taxes Archives - Green Market Report

William SumnerWilliam SumnerFebruary 26, 2018
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7min4720

Part Three of a Four-part series.

California’s cannabis market is on the verge of a crisis, according to a new report released by the California Growers Association (CGA), which represents more than 1,100 small and independent cannabis businesses.

According to the report, less than one percent of California’s cannabis cultivators are licensed by the state; leading many to ask: Why? What is it that is keeping cannabis cultivators out of California’s legal cannabis market? In part three of this four-part series, Green Market Report will examine the cultural and financial barriers that are keeping cultivators out of the market, as outlined by the recent CGA report.

If you’ve missed the previous parts, you can click here to view Part One and Part Two and get caught up.

Financial

The cannabis industry’s lack of adequate banking services has been well reported on. But what has slipped through the cracks are the other financial barriers that keep small to midsize cannabis cultivators out of the legal market; such as the lack of small business loans.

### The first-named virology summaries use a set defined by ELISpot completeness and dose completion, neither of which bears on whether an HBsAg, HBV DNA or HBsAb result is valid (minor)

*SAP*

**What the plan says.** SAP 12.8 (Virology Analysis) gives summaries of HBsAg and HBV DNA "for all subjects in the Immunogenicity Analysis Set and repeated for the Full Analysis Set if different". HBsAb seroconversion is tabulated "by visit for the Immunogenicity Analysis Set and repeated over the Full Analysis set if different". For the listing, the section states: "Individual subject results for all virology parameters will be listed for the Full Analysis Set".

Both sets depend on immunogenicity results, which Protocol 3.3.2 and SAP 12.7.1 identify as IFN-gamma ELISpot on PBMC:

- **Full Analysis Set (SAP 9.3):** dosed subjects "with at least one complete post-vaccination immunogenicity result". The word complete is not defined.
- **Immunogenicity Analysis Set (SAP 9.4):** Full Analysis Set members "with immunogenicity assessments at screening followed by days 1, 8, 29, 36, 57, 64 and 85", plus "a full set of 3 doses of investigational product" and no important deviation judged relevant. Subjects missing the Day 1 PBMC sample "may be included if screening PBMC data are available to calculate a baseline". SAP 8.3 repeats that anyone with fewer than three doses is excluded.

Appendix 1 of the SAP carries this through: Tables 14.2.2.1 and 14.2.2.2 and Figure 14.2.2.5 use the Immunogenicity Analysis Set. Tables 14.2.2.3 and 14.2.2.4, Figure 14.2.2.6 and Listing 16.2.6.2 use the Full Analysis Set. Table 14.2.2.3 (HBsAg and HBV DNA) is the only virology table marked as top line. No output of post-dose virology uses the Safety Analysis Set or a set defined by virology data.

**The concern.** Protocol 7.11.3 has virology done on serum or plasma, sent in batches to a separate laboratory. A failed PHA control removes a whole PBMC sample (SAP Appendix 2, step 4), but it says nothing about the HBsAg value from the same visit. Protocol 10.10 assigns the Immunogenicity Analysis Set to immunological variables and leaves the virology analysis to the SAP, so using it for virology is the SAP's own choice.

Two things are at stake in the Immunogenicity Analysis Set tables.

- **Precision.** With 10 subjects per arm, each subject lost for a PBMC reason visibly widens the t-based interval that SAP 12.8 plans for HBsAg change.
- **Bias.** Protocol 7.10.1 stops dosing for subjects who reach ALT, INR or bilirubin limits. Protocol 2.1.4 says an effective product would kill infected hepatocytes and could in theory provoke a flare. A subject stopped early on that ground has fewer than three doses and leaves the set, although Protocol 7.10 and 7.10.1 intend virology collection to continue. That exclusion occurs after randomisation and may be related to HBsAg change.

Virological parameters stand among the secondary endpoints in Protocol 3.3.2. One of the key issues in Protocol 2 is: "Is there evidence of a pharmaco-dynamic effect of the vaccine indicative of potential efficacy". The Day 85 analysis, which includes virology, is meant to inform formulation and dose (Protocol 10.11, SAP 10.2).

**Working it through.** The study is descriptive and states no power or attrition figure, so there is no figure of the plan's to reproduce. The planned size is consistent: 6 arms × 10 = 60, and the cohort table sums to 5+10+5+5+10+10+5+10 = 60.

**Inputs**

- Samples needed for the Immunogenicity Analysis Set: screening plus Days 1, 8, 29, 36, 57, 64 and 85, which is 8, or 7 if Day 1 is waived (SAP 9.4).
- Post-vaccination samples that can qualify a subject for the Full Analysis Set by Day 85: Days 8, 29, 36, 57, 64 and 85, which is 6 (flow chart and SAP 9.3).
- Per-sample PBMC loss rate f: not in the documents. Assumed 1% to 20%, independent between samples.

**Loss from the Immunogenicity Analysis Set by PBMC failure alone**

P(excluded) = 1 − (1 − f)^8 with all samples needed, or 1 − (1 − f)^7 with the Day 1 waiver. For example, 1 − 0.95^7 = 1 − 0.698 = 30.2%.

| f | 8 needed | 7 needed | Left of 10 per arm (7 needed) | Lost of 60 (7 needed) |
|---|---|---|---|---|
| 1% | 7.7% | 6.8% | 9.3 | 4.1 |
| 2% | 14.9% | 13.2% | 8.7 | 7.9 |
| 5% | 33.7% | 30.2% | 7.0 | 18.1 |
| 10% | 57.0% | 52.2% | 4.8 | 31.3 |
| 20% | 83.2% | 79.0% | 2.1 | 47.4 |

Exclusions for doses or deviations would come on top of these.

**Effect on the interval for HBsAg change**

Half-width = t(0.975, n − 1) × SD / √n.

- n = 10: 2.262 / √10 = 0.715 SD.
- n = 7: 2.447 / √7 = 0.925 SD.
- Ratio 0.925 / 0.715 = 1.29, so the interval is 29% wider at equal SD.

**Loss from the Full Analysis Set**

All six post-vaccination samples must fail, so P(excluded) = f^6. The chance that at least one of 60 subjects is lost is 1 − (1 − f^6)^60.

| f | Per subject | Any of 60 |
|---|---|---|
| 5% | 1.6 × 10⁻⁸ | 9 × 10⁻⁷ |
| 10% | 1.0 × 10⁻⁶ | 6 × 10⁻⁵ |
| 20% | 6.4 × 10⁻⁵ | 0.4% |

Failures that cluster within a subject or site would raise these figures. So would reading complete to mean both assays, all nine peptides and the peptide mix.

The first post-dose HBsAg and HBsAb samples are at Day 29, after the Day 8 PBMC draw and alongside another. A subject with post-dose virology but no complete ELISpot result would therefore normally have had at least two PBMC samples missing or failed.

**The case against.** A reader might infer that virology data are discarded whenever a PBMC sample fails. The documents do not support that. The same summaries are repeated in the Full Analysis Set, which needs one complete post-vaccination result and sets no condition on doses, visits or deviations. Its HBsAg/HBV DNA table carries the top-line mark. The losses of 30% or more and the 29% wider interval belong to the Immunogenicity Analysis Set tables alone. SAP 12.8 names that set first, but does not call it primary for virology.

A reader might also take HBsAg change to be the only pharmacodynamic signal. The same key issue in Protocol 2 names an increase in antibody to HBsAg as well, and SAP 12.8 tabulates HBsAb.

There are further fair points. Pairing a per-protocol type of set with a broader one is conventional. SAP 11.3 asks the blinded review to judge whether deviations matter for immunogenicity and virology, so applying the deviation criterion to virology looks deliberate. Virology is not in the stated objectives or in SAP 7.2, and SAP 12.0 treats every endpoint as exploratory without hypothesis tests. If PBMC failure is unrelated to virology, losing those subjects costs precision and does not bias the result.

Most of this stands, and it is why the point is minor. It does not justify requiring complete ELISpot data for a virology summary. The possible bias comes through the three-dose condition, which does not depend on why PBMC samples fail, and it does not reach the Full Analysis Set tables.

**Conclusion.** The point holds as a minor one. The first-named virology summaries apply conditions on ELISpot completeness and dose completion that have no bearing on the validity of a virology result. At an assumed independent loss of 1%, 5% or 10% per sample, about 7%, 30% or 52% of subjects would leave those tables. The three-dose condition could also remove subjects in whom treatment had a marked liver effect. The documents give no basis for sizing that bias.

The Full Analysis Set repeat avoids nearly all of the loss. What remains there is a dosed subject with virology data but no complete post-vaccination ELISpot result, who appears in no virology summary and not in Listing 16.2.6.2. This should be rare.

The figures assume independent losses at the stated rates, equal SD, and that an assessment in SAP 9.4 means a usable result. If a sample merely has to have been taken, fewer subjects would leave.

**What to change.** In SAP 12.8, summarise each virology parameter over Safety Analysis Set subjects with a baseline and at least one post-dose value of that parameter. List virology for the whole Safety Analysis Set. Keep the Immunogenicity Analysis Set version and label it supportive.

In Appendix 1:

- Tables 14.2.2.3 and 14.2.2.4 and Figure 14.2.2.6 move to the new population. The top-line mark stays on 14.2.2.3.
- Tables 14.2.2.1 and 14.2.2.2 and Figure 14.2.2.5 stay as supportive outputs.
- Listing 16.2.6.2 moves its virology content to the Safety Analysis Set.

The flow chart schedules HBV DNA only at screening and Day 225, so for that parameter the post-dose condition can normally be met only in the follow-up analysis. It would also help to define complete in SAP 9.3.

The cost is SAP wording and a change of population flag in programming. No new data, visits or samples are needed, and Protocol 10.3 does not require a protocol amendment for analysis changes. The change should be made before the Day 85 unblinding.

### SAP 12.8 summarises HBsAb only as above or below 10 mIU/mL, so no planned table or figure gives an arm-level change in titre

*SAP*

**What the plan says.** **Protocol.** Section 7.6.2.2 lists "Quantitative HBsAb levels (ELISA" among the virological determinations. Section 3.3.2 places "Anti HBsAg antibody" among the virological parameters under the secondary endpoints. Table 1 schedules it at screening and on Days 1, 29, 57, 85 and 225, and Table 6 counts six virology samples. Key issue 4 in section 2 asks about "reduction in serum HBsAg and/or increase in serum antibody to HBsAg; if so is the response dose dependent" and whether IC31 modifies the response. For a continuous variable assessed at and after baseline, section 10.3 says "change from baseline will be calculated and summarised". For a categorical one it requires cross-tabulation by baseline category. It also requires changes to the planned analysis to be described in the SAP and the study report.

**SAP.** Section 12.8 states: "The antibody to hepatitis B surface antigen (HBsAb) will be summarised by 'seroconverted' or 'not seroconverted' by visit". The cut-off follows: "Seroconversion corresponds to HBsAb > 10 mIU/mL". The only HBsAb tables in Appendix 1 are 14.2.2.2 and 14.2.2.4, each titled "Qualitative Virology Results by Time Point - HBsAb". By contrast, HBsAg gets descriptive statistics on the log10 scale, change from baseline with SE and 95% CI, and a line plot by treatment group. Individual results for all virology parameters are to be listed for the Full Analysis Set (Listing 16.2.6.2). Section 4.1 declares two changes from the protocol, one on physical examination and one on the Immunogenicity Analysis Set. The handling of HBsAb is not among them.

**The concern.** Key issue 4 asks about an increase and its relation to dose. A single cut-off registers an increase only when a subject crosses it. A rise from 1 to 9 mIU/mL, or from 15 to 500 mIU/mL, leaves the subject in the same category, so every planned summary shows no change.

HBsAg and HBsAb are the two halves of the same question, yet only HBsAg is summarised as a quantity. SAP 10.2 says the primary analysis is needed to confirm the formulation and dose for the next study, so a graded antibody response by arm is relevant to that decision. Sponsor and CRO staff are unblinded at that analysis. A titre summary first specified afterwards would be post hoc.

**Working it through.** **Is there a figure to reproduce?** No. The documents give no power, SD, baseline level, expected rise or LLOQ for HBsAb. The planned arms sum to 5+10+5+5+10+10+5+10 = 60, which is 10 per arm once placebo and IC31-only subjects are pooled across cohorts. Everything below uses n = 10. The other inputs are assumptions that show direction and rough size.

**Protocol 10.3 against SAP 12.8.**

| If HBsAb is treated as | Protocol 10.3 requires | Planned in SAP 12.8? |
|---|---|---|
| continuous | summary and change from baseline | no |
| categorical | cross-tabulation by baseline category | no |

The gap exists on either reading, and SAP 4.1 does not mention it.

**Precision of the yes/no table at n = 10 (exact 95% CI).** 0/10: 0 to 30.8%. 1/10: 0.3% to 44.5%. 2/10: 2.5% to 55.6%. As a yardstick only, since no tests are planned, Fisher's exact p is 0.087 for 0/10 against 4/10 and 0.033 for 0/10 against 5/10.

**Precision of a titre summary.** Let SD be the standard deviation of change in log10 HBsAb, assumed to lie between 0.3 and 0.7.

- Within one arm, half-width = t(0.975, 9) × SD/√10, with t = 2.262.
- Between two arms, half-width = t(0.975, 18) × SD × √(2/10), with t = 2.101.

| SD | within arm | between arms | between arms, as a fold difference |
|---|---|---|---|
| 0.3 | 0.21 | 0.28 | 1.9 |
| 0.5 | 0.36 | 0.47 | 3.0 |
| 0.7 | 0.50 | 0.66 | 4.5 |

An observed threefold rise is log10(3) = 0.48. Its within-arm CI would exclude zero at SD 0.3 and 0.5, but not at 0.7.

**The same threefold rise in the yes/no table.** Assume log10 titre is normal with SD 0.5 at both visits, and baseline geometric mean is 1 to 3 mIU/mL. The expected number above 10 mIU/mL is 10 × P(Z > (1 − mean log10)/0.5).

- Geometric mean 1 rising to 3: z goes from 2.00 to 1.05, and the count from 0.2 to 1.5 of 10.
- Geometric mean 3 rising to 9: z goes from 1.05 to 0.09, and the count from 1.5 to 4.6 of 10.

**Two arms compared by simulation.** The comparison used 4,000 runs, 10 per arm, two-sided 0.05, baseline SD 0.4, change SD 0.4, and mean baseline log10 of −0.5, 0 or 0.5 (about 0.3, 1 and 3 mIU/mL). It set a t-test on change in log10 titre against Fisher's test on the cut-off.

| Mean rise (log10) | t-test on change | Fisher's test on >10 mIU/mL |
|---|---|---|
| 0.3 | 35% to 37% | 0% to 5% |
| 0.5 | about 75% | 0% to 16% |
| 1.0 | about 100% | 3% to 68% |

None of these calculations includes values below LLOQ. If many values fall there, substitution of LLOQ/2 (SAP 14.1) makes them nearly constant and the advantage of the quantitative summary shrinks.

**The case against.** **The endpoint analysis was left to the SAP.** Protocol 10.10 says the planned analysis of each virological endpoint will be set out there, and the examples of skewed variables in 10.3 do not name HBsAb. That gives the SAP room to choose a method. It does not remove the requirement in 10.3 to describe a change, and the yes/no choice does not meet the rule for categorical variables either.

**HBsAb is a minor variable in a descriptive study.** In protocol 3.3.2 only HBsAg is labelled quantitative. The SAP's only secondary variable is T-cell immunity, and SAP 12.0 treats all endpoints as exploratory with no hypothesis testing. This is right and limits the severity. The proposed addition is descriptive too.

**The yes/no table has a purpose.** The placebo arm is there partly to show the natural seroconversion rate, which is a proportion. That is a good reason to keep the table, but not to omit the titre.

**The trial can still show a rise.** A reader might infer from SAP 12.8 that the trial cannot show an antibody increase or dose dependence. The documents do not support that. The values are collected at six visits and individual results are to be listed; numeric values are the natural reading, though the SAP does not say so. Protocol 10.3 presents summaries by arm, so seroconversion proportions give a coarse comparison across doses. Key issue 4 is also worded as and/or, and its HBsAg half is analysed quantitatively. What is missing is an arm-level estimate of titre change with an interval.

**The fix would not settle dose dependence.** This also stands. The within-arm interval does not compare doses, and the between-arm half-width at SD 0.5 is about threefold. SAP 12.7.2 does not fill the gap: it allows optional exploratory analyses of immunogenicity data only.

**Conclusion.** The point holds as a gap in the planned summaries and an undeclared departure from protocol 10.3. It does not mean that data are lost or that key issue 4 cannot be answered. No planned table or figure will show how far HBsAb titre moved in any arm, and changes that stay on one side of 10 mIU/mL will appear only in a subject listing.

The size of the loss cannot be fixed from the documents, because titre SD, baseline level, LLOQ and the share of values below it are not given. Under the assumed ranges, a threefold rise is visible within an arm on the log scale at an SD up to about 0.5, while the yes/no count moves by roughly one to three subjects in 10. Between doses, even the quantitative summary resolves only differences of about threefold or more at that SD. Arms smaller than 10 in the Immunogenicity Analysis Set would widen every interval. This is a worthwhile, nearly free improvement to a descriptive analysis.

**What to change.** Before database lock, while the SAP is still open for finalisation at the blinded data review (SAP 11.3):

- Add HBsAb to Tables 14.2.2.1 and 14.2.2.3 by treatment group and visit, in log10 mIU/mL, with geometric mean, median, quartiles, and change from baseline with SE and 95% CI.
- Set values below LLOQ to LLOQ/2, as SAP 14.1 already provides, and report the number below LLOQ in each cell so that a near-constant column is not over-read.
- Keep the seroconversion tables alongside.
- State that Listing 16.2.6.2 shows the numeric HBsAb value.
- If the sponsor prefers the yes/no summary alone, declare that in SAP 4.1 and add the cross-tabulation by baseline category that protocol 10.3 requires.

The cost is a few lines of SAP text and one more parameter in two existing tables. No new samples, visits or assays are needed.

The single greatest barrier keeping cultivators out of the legal market, according to a survey of CGA members, is taxation. Due to the federal status of cannabis, most cannabis businesses cannot take standard deductions for business expenses like other industries have.

In many cases, this has the effect of creating an unreasonable tax burden on small to midsize cultivators; with some paying an effective federal tax rate as high as 60%. Additionally, state and local taxes have also proved to be burdensome for small-scale operators.

Many local governments have passed “gross receipt taxes” which are assessed at each step in the supply chain. More often than naught, theses taxes compound each other; turning a modest 5% into a cumulative 25% by the time it reaches the supply chain.

The CGA estimates that the effective tax rate for cannabis cultivators in California can range between 40%-60%, compared to states like Oregon where the effective tax rate is 18%. While larger operators can bear the brunt of this tax rate, many small businesses cannot.

Additionally, inefficiencies in tax collection can incur more unnecessary costs. Once a harvest leaves the cannabis producer, the cultivation tax is required to follow the harvest throughout the supply chain. In situations where a cultivator is directly supplying a retailer, this is not a problem.